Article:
The second largest country in the world behind only Russia but nearly 90 percent of its land mass is uninhabited. The Great White North claims the world’s longest coastline that would take four and a half years to walk non-stop.
The birthplace of ice hockey, the walkie-talkie and peanut butter. Among the people variety, Canada is the native land of Geddy Lee, Celine Dion, Alex Trebek, Monty Hall, Dan Aykroyd, William “Captain James T. Kirk” Shatner, James “Beam Me Up Scotty Whether You Have Power Or Not” Doohan, Michael Myers and Marcellus Gilmore Edson, the creator of the aforementioned peanut butter.
And now another notch, uh, let’s make that one more port of entry, notated on Dougie’s passport.
Last week the dear wife and I took a few days off and drove north. First we mellowed out with the Mennonites and Amish in Shipshewana for a day, then spent a couple of days getting lost trying to find museums along the plethora of one-way and closed-for-construction streets of Ann Arbor, Michigan, before going on to our main vacation destination of Windsor, Ontario, Canada.
The trip was a gift from the wife for my upcoming retirement. I dreamed of one day stepping inside Canada even for a wee bit because of my fondness for hockey, the rock band Rush and Smarties, which are the far superior candy cousins to American M&Ms.
Now I can say I have trekked upon Canadian soil and I liked it.
We spent much of our day in Canada along the Sculpture Park walkway by the Detroit River and in downtown Windsor. The highlights included strolling about three miles on the Riverwalk, visiting the Chimczuk Museum to discover the history of Windsor and Ontario Province, and dining at a hamburger place called Harvey’s where you take part in topping off your sandwich like a Subway.
The walkway is a pleasing, clean and shady spot where Canadians and Americans alike may slow life down to do a little fishing, sailing or just sitting and admiring famous sculptures. The breeze off the river and nearby Lake St. Clair created pleasant weather and everyone we met was friendly beyond a fault.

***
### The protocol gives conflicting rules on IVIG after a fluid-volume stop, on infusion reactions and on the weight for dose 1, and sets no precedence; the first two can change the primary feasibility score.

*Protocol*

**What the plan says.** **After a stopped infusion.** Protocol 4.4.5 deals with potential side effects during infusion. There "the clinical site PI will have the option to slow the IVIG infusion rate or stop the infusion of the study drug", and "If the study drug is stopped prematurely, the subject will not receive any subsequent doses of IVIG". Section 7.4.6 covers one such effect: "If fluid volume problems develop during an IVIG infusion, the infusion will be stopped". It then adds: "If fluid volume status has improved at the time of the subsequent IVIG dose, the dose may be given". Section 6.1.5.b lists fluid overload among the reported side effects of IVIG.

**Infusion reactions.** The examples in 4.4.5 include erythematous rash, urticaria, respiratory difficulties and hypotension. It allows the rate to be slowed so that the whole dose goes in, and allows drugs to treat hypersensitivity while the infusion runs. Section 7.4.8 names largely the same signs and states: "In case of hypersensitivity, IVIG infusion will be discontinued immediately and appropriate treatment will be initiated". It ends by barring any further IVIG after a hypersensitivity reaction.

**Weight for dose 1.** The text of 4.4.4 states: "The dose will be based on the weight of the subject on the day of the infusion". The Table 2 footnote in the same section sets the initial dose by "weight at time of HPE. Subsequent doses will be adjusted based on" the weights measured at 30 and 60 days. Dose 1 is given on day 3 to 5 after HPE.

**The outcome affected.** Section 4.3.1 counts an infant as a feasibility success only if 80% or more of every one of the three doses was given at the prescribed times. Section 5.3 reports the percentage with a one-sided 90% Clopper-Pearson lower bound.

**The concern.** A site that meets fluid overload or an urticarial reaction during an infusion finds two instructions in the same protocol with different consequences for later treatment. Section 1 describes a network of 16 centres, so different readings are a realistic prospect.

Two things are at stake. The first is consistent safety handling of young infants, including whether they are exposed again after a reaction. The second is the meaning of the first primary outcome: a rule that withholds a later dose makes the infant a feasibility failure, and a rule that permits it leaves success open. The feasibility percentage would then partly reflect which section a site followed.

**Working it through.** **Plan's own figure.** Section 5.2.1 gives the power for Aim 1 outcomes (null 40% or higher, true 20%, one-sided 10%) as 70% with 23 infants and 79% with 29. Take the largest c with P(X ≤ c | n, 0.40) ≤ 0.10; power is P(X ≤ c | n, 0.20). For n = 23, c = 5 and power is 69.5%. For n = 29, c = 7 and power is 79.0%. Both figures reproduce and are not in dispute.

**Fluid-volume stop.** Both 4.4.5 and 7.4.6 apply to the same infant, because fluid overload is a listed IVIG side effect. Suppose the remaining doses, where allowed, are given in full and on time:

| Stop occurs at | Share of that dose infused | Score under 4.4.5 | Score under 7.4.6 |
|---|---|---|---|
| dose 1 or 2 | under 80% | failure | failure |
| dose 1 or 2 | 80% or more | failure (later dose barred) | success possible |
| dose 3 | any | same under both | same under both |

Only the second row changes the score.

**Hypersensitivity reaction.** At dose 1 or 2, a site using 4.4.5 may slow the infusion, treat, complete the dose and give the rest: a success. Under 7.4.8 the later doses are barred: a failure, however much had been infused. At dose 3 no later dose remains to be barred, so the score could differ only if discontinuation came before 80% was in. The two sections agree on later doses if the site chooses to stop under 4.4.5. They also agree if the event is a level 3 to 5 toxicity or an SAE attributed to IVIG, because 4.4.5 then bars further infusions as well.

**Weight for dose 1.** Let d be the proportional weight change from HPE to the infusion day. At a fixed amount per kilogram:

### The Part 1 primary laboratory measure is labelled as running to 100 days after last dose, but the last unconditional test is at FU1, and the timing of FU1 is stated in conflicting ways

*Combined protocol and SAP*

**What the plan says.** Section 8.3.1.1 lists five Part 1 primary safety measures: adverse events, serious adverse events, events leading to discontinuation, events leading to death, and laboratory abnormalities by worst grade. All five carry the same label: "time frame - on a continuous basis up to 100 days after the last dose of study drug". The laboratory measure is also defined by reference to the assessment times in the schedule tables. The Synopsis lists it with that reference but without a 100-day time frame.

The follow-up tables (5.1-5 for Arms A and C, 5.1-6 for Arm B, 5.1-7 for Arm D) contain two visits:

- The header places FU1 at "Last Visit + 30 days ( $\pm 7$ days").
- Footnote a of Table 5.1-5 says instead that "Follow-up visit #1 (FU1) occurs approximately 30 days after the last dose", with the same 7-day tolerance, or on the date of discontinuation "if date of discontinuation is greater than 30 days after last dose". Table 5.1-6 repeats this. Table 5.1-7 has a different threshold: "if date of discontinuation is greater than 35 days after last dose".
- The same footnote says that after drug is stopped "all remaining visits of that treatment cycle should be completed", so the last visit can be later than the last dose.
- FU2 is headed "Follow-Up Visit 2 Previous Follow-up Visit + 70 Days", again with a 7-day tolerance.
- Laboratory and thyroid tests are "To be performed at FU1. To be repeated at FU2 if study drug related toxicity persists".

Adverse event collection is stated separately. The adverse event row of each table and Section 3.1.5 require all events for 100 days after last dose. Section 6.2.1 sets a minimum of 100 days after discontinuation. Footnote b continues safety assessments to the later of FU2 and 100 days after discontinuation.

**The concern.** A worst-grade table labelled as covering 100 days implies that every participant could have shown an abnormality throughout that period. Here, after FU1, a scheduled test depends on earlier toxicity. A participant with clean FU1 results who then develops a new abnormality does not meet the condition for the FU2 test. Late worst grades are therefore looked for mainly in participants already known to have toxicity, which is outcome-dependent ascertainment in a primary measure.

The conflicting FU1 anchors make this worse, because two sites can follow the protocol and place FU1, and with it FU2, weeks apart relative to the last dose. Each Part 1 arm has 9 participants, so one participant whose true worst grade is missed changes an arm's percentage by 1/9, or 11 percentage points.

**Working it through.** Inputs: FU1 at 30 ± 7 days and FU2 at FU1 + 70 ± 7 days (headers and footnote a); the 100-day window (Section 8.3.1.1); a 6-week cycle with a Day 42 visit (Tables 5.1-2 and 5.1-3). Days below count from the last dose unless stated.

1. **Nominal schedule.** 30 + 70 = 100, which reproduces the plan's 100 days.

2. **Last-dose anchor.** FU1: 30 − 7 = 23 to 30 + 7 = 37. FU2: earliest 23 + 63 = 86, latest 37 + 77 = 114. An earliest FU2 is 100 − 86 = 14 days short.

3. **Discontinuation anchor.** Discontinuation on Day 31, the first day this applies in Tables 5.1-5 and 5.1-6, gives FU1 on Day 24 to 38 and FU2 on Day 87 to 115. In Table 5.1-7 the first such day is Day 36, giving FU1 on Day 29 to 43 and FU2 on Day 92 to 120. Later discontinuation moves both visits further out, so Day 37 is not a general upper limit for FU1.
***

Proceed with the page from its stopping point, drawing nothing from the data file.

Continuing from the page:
Our walk did have a couple of surprises.
No one we met spoke French or punctuated their sentences with “eh.” Close your eyes during a conversation on the walkway and you might think you are still in the Wabash Valley.
A huge shock came when I viewed with my bi-focaled eyes 11 Canada geese actually in Canada. I was so stunned by seeing the gaggle I made sure my wife took a photograph for us to prove it to the folks back home.
This most certainly puts to rest the rumor that all the world’s population of Canada geese reside in and around the Mirror Lake area.
The histories of Windsor and Vincennes are similar and steeped in the French, British and American Revolutionary War traditions. Both settlements go back to the early 1700s and the early French fur trappers and traders of North American.
The great Shawnee chief Tecumseh is prominent in both places and especially admired in Windsor for his defense of the area against American intruders — that is the official words of the Chimczuk Museum and not yours truly. A tall, wooden carved statue of Tecumseh similar to the one which now proudly stands near the Wabash River is featured at the museum.
The dear wife and I celebrated Mass for the first time outside the United States at the oldest continuous Catholic Parish in Canada. Our Lady of the Assumption Church is located near the river walkway and we were fortunate to find it during the visit.
The priest spoke with a heavy, Scottish brogue but the universality of the Mass made it easy for us American visitors to follow and hold sacred.
The only drawbacks (besides not having enough time to enjoy the Canadian countryside) to our foreign vacation were the many one-way streets and left-hand turns demanded of drivers in Windsor. I’m not sure which city had more, Windsor or Ann Arbor.
You better know where you’re headed because one missed turn can cause you to tour half the city before returning to your desired direction. Not a happy prospect for two Hoosiers already challenged by directions who shut off their cellphones and Google maps apps to save on exorbitant roaming charges.
I confess I messed up when navigating the streets of Windsor around 1,812 times, but at least one of those mishaps led me to a place where I fulfilled my main goal for going to Canada, which was to buy a hefty supply of Smarties.
One of my wrong turns ended up in the parking lot of a neighborhood grocery store similar to those that once dotted Vincennes in the early to mid-1900s. I went in to ask for directions, spotted Smarties on a nearby shelf and, well, you probably can guess the rest.
I scooped up all 12 boxes of Smarties as the clerk grinned. I explained my quest and love for Smarties and he just shook his head in disbelief with a polite laugh.
He gave me solid directions and I handed him 13 dollars of U.S. currency and some Canadian coins for the Smarties. He took the dollars but gave back the coins saying he didn’t want them.
All the merchants we dealt with preferred U.S. money and frowned when handed Canadian coins to cover the full price. Some did not take the coins and told us the dollar bills were plenty, although this did not always cover the full monetary exchange rate between the neighboring countries.
This happened even at the Canadian Dollar Tree store where, I must forewarn my fellow Americans, everything cost $1.25.
All in all, I always will remember my first trip into Canada and I plan to make several more. A dozen boxes of Smarties can only last so long.
Doug Carroll can be reached at firstname.lastname@example.org.